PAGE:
The ‘whole’ brown-bread challenge in Japan


Staff Writer

Whole-wheat and whole-grain products are hard to find in Japan, where most bakeries and supermarkets sell white bread products only.

Of the three major bread manufacturers in Japan, only Shikishima Baking Co.’s Pasco brand offers loaves of bread and “English” muffins made from whole-wheat flour — it’s called the Mugino Megumi (The Blessings of Wheat) series.

According to the company, the amount of dietary fiber contained per slice of a loaf of Mugino Megumi whole-wheat bread is 2.3-3.6 grams, depending on how thick the slice is. Pasco also has a rye bread series, but the amounts of fiber are not listed on their nutrition facts labels.

If you have time to search, you can find some small, specialty bakery shops that sell bread made of domestic whole-wheat flour and natural yeast. Compared to the supermarket, though, the prices are likely to be steep.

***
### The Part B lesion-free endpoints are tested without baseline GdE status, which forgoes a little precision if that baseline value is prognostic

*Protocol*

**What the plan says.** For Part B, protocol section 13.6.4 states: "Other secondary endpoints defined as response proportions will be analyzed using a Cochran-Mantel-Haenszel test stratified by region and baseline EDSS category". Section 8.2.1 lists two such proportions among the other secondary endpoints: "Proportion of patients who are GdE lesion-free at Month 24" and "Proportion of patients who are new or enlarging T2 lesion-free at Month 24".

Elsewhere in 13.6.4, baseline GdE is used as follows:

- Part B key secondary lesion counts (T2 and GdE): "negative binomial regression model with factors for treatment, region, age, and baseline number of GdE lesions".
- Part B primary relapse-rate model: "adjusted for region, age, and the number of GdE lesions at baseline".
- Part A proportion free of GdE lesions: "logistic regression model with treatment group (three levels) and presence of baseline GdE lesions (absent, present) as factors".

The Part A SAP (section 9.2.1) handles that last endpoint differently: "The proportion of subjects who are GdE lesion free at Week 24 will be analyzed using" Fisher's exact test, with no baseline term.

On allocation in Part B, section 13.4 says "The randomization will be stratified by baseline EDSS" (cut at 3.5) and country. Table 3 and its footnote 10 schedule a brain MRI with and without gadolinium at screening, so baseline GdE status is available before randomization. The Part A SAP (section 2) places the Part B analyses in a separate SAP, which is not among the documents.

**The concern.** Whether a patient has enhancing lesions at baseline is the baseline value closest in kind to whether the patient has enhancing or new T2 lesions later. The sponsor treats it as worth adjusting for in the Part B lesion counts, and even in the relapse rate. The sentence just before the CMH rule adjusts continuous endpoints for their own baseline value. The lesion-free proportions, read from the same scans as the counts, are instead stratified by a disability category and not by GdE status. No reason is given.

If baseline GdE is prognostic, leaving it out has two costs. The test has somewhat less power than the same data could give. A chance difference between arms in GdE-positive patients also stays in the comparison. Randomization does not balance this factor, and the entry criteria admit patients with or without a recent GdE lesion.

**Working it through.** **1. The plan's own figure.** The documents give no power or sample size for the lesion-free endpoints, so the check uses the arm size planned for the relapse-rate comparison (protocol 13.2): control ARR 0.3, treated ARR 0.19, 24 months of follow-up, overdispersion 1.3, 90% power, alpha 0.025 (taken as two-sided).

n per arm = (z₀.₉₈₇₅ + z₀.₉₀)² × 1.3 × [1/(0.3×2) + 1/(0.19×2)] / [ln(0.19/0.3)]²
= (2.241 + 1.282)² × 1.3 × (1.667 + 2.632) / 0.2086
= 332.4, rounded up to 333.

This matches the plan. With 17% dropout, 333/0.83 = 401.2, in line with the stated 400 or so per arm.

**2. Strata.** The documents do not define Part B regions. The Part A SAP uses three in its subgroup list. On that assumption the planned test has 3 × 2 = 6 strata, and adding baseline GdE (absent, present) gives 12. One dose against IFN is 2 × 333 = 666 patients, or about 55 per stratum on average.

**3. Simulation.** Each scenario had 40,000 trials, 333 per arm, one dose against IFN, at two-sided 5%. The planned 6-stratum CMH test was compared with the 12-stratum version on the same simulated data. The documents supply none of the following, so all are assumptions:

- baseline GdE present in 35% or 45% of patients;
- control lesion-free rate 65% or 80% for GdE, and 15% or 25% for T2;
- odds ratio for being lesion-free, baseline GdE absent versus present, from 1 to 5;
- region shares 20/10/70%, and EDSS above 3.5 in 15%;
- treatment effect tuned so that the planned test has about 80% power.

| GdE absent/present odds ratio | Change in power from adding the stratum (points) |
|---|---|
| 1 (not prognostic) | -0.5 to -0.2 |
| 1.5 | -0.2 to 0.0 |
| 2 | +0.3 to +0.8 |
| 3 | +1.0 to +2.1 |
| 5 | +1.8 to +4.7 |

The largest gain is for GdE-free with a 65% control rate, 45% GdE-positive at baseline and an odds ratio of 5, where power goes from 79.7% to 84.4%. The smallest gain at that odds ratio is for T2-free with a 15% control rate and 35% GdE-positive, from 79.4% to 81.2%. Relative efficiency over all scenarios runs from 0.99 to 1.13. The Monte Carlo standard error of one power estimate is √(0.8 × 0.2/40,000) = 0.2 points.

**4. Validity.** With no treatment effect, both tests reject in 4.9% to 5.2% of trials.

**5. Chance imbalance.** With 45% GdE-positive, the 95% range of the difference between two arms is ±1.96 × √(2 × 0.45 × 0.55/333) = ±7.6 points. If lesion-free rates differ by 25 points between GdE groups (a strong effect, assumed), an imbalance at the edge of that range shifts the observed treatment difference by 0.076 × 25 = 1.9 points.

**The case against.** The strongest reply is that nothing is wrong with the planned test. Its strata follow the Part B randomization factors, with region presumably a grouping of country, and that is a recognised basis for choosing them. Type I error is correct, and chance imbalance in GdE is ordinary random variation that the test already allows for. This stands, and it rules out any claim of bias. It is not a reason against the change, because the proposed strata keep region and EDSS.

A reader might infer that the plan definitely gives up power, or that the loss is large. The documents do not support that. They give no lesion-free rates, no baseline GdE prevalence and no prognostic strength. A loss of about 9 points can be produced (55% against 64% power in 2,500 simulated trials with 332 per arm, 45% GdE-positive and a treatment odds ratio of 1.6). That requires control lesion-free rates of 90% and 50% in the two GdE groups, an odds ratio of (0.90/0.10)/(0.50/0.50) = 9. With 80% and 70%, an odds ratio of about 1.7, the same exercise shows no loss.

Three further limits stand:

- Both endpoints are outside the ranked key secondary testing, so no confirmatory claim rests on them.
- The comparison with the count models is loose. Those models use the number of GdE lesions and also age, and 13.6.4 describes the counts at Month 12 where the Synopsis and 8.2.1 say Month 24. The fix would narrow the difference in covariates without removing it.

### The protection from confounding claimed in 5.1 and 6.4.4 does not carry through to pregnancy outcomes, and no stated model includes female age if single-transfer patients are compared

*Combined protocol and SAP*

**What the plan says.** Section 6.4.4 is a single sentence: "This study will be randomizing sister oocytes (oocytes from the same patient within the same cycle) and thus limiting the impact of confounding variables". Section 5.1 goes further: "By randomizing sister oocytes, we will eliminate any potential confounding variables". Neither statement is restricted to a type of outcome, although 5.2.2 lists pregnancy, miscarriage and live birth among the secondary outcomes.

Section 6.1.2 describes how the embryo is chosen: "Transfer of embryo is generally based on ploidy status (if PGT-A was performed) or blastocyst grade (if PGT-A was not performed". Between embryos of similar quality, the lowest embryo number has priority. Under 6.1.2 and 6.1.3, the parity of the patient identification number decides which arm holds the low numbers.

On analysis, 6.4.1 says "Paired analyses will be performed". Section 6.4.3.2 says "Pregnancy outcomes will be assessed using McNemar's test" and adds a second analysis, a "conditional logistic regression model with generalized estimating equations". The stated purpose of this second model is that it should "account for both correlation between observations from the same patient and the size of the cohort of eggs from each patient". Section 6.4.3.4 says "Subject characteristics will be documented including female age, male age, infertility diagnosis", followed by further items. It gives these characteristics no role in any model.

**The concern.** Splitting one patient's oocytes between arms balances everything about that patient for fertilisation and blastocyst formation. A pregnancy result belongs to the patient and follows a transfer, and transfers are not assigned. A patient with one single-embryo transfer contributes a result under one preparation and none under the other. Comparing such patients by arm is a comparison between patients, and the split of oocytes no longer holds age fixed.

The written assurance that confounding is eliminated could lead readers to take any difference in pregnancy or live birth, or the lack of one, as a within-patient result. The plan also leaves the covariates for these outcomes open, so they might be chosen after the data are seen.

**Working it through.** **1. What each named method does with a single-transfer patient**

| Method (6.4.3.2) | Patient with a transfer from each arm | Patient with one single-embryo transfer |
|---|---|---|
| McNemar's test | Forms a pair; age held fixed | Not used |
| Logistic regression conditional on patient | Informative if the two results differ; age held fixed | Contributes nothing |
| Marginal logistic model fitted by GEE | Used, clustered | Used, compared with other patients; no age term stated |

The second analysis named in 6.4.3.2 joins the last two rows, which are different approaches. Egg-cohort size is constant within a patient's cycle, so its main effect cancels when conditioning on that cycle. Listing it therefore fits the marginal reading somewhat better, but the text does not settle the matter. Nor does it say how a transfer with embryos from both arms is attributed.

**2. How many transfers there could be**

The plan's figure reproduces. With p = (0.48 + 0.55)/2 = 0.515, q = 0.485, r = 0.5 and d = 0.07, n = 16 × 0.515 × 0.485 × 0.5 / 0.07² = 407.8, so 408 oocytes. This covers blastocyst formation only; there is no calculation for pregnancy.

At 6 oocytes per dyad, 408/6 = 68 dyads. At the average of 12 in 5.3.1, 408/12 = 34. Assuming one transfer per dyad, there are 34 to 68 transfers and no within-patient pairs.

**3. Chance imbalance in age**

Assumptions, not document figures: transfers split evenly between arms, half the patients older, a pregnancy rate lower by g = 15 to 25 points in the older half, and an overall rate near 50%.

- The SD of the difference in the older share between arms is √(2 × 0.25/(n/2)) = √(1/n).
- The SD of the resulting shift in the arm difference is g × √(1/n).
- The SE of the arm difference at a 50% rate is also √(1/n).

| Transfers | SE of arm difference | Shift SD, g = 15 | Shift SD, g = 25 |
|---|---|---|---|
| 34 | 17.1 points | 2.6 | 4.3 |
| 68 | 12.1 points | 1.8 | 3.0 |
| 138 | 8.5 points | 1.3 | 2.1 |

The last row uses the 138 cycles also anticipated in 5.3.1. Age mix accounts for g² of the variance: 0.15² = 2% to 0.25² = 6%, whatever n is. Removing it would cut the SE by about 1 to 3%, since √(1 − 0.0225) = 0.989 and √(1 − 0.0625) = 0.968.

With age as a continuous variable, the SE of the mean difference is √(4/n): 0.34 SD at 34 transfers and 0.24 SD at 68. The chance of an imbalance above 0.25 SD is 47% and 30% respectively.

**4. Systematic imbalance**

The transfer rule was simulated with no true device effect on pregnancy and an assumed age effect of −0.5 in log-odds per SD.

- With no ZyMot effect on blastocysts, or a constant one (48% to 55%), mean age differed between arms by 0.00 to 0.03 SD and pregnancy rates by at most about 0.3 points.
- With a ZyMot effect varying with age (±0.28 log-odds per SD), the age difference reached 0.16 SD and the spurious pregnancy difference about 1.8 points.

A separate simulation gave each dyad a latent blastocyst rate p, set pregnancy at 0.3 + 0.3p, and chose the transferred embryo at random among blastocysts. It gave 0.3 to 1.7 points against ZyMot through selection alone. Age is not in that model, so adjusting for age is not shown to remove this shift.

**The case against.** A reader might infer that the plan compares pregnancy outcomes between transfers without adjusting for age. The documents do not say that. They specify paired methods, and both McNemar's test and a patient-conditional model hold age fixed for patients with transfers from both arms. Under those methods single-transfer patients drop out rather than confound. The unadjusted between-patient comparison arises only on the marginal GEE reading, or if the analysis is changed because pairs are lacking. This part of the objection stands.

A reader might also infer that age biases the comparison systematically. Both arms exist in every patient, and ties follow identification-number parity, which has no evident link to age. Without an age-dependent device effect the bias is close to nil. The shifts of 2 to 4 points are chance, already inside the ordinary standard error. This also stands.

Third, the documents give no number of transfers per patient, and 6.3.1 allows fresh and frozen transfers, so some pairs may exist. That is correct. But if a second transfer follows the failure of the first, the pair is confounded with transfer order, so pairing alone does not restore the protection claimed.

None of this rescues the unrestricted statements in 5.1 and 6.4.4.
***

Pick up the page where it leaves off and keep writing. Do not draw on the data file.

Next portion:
What you can find easily in Japan, instead, are a range of unmilled or partially milled rice products. In addition to genmai (brown rice), you often see hatsuga-genmai (sprouted brown rice) and haigamai (rice without embryo buds) at major retailers. Mini-packets of zakkoku (millets), which you can mix with rice before turning the cooker on, are also popular. These are all richer in fiber, vitamins and minerals than white rice.

According to the e-healthnet, a health information website run by the Health, Labor and Welfare Ministry (, other common Japanese foods that contain dietary fiber include takenoko (bamboo shoot), gobō (burdock), satsumaimo (sweet potato), fuki (butterbur), hijiki (a kind of brown, edible seaweed), kanpyō (dried gourd shavings) and kiriboshi daikon (dried strips of radish).

  • 思德

    Good to know! I might want to try getting brown rice sometime. I also noticed whole grains are almost impossible to find here!

  • Damn-Skippy

    It is a shame that apartments in Tokyo generally are missing ovens as bread is very simple to make at home.